Under recently signed legislation, employees will be eligible for California reproductive loss leave, effective Jan. 1, 2024.
The law bars employers from refusing to grant an employee request to take up to five days of reproductive loss leave following a qualifying event.
It is similar to California’s bereavement leave, which has the same stipulation regarding the death of a family member, and the leave also may be unpaid. The governor signed the bill Oct. 10, 2023.
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California Reproductive Loss Leave
The California reproductive loss leave law applies to employers with five or more workers and also includes local government.
Eligible employees must have worked for the employer for at least 30 days prior to taking the leave.
Also, the law broadly defines the reasons under which an employee may take leave, including:
- Failed adoption
- Failed surrogacy
- Unsuccessful assisted reproduction
Meanwhile, if an employee has more than one reproductive loss event within a 12-month period, the employer is not obligated to grant more than 20 days within a 12-month period. Employees don’t need to take the five days consecutively, though they must use them within three months of the event.
Lastly, while it is unpaid, employees could use vacation, personal leave, accrued and available sick leave, or compensatory time off that is otherwise available. And employees are not required to provide documentation for reproductive loss leave.
Paid Leave Compliance Resources
California Paid Leave
While the new reproductive loss leave in California is unpaid, employers should also note the paid leave laws in the state.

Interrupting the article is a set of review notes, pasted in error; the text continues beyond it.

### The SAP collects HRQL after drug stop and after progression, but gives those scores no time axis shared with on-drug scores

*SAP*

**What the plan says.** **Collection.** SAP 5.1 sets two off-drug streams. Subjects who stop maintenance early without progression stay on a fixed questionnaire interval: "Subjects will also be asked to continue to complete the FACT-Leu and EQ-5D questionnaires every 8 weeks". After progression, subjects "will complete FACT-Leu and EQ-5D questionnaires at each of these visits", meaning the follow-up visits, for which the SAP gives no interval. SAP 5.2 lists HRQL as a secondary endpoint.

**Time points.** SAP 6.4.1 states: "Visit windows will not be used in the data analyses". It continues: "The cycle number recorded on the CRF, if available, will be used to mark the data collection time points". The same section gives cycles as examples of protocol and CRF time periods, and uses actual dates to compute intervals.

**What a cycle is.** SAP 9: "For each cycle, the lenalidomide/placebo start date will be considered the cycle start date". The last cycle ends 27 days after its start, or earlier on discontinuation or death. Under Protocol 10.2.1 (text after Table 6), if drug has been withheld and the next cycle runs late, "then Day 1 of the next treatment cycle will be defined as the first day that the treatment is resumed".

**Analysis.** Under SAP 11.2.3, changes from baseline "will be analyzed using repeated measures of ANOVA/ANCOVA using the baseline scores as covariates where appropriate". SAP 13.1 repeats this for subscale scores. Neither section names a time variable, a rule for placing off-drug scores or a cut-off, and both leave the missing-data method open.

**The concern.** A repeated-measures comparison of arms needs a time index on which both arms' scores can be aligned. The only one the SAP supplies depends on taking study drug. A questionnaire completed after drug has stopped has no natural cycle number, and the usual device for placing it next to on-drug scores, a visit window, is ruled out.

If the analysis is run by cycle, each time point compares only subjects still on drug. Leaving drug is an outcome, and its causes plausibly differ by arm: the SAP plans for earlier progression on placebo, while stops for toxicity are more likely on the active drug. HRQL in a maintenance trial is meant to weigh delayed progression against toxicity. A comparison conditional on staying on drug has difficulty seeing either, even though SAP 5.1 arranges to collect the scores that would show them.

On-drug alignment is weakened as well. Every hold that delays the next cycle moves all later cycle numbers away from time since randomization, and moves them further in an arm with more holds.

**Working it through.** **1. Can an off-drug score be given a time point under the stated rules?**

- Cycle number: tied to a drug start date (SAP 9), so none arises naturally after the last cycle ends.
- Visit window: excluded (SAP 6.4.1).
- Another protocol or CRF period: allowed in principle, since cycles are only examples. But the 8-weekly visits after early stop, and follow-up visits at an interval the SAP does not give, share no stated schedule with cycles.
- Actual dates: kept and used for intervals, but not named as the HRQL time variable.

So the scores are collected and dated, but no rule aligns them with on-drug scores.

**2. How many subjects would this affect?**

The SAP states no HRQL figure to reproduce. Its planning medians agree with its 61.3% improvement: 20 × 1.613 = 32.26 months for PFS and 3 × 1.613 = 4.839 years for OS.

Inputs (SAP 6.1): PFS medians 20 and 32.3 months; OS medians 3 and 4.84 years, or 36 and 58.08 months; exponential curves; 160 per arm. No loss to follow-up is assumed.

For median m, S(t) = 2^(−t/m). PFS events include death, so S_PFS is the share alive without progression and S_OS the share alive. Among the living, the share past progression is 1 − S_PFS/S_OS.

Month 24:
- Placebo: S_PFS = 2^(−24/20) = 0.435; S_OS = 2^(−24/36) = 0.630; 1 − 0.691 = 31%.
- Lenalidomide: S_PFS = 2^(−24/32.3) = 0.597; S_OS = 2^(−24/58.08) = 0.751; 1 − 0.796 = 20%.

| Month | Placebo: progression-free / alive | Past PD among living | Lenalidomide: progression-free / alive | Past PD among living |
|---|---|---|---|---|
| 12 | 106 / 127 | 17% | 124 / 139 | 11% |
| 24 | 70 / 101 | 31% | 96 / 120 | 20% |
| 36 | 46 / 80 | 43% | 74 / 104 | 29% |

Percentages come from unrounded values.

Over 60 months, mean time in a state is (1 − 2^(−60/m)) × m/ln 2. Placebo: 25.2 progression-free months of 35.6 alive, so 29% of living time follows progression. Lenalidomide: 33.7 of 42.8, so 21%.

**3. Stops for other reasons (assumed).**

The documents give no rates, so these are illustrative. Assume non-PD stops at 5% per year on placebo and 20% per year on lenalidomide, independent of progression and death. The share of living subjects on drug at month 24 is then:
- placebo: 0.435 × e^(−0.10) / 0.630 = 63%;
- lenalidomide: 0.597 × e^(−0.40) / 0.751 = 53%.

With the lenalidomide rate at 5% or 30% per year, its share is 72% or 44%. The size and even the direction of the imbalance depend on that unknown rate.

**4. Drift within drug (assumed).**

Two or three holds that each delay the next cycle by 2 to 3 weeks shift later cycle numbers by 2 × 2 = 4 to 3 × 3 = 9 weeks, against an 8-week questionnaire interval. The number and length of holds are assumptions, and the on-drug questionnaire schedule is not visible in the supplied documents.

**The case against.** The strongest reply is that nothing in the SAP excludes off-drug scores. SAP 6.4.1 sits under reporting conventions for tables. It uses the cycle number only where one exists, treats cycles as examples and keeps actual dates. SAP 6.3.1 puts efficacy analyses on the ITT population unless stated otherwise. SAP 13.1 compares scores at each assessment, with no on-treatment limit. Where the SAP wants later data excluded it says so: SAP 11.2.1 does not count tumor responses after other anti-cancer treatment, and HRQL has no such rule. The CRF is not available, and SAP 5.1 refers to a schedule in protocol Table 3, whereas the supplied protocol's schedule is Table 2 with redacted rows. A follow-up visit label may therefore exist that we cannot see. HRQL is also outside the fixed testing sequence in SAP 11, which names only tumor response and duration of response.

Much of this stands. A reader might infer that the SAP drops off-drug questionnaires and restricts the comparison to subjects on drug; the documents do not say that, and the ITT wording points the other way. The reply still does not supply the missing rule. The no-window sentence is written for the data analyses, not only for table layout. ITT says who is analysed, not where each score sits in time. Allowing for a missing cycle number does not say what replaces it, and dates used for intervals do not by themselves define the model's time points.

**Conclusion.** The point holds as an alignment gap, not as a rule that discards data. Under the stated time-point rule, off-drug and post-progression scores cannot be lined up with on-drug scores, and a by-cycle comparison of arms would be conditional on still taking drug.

There are state-level paid sick leave and paid family and medical leave laws on the books. And there will be a California paid sick leave update that goes into effect Jan. 1, 2024.
Plus, several cities have their own paid sick leave laws, including:
- Los Angeles
- San Diego
- San Francisco
- Santa Monica
- West Hollywood
Lastly, there are other leave types in San Francisco — paid parental leave, paid military Leave and public health emergency leave — as well as paid leave for hotel workers in Long Beach and Los Angeles.
West Coast Compliance Guide
Employment Law Compliance Management
The days of a handful of federal employment laws for organizations to track are long gone.
And legislation continues to grow and evolve. It’s not simply labor law posters, minimum wage rates and paid leave laws.
From hair discrimination laws to protections for recreational marijuana use, large employers have plenty to consider. That spans hiring laws such as ban the box to payout of unused vacation time upon separation.
Meanwhile, existing laws continue to be updated, whether through tweaks to language of statutes or government officials handing down additional guidance.
The new California reproductive loss leave law highlights the continued compliance challenges for employers.
In light of the new reproductive loss law, employers with locations in California should review their internal policies and procedures to ensure compliance.
As a reminder, eligible employees will be able to take five days of unpaid leave for a qualifying event, up to 20 days in a 12-month period.